January 12, 2016

DiCaprio's speech isn't enough

Leonardo DiCaprio Ended His Golden Globes Speech With a Cynical Remark About Indigenous Peoples

By Aisha HarrisWhat makes this moment so awkward and cynical is the fact that it’s so at odds with the movie DiCaprio and director Alejandro González Iñárritu produced. The Revenant is only the latest in a long history of major Hollywood studio films featuring indigenous characters that is told from the white male perspective. Their history is only “recognized” here in marginal juxtaposition to that of a white fur trader who is mauled by a bear, left to die, and then seeks revenge for the murder of his half-indigenous son (who barely says more than a few lines in the entire movie). The Pawnee tribesman (played by Arthur RedCloud) who later assists him in his journey home? He's much more a mysterious, kind person of color than any real, flesh-and-bone character. And while the film employed Native American performers from a dozen reserves in Alberta, those performers have, needless to say, not been the focus of the film's publicity or awards campaign, though DiCaprio has credited RedCloud with helping to psych him up to eat that bison liver.

Does DiCaprio believe in this cause? I'm sure he does. Does his movie have anything, truly, to do with this cause? Nope. But it's awards season, so sincerity doesn't matter. Cynically hitching your movie to a cause everyone can get behind—that matters.
Indigenous People’s Stories Need More Than Just Leonardo DiCaprio’s Speech

By Ryan McMahonEvery representation matters in 2016 because we've never controlled what we, as Indigenous peoples, look/sound like to the mainstream. In 2016, it's time the world to step back from the historical "white gaze of Hollywood" and allow Indigenous peoples to tell them who they are. There are brilliant Indigenous writers and filmmakers chomping at the bit to work with budgets, studios and resources to tell the stories in our own words.

Leo, if you're serious about Indigenous representations and it being time to hear Indigenous stories, I can introduce you to some people.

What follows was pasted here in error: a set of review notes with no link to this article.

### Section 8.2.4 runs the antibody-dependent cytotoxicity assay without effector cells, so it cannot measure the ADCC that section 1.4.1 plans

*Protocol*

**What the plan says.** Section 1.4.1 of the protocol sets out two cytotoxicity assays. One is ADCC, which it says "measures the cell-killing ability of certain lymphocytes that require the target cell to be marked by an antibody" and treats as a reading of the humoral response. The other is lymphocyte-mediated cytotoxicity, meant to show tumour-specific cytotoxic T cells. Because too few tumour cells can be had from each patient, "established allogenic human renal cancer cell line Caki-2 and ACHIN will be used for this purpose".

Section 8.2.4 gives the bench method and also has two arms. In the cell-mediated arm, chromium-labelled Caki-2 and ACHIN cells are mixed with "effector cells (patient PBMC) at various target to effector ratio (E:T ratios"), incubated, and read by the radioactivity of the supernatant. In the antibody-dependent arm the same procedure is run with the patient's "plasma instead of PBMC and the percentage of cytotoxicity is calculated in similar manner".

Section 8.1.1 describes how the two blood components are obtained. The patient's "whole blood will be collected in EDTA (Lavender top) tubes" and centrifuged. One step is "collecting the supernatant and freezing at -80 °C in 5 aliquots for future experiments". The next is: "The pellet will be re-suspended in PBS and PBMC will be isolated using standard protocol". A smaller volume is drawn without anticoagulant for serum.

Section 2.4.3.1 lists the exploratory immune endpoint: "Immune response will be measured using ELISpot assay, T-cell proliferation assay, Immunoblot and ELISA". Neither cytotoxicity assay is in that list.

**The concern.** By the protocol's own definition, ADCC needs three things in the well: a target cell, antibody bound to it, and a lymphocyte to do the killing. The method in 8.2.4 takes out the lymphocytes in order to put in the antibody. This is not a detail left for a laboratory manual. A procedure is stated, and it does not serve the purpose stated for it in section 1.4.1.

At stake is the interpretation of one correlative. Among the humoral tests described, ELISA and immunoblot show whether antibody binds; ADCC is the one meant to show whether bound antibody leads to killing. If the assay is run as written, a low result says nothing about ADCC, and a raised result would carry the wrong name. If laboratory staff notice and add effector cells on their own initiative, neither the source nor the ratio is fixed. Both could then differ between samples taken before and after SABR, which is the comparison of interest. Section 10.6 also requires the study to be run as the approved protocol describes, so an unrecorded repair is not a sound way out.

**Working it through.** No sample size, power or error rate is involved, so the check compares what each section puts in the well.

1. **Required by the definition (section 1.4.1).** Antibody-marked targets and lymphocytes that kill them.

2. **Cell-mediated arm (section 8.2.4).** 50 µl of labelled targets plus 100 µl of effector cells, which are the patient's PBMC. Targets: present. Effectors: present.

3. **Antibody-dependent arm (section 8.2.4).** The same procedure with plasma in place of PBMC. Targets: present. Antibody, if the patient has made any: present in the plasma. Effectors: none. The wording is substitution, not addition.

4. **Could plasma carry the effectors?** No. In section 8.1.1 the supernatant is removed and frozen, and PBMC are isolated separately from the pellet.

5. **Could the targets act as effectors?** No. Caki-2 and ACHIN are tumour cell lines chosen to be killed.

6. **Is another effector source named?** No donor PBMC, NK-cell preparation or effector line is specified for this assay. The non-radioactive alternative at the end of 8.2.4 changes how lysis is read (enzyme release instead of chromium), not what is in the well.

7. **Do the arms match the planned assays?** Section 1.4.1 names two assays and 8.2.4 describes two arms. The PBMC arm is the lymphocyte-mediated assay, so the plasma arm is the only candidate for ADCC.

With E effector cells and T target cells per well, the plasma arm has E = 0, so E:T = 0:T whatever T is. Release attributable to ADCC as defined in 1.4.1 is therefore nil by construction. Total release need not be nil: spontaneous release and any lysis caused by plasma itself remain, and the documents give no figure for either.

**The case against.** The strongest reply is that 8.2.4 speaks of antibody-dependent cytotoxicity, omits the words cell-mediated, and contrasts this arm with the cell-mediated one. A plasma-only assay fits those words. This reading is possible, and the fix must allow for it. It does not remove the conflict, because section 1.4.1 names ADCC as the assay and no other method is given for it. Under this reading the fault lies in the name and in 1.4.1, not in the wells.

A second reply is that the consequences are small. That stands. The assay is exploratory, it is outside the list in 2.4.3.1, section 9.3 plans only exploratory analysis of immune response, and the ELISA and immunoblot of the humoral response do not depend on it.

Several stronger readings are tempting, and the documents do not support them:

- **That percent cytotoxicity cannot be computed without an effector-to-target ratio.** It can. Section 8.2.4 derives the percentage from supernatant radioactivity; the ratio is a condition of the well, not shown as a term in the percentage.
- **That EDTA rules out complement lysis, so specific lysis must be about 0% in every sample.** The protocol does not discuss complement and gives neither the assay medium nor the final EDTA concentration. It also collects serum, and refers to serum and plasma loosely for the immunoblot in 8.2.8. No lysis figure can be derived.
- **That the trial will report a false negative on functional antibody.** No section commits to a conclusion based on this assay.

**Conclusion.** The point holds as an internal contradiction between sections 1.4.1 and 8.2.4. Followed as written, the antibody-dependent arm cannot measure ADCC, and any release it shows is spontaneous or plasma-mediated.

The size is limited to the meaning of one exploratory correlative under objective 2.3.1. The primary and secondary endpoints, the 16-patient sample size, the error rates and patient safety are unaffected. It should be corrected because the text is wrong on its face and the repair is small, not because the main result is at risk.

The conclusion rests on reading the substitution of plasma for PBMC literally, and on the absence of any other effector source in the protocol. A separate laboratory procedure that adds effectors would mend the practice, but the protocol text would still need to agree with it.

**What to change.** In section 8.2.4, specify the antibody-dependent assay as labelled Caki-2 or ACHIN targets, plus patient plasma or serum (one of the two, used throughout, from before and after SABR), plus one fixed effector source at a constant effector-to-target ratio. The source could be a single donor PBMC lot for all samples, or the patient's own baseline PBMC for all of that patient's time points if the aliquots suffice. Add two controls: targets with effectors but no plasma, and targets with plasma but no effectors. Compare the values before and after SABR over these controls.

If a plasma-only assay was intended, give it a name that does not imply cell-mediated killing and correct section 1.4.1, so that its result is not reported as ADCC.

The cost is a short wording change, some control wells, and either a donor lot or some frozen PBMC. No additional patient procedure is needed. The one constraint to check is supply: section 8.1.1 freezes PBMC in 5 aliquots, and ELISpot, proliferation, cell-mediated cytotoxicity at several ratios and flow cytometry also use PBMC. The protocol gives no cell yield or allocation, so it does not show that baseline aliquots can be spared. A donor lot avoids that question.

Leonardo Dicaprio Recognizes 1st Nations in Golden Globe Speech

By Chase Iron EyesThat is good but that is not our narrative. Those are not our awards. We are objects in that arena; the camera is directed at us not by us. We are consistently dressed out of time and out of place for their marketability, indeed our marketability as well. Our place in their media is as our ancestors pre-1900: feathers, leathers, plains-people the whole bit. That’s where we fit as Reel Injuns. We’ll keep taking those roles, that’s part of our survival and evolution. Much could be said about the portrayal of Natives in The Revenant or the very act of celebrating other people in idolatrous fashion when Natives show more allegiance to NFL teams than their own Tribal Nations but that’s none of my business.

We clamor to any recognition given where previously we have been ignored, or objectified. Look at all the Natives clawing at DiCaprio to leech of any social capital even mentioning his name will bring much less asking DiCaprio to recognize them. Reminds me of those hordes of Natives clamoring for a picture of President Obama because he hosted Tribal Nation conferences. These are huge steps no doubt but steps whose true character must be appreciated, must be kept in perspective when our great-grandfathers refused to even meet the President of the United States.
Comment:  For more on Leonardo DiCaprio, see Mixed Reactions to DiCaprio's Speech and DiCaprio's Golden Globes Speech.

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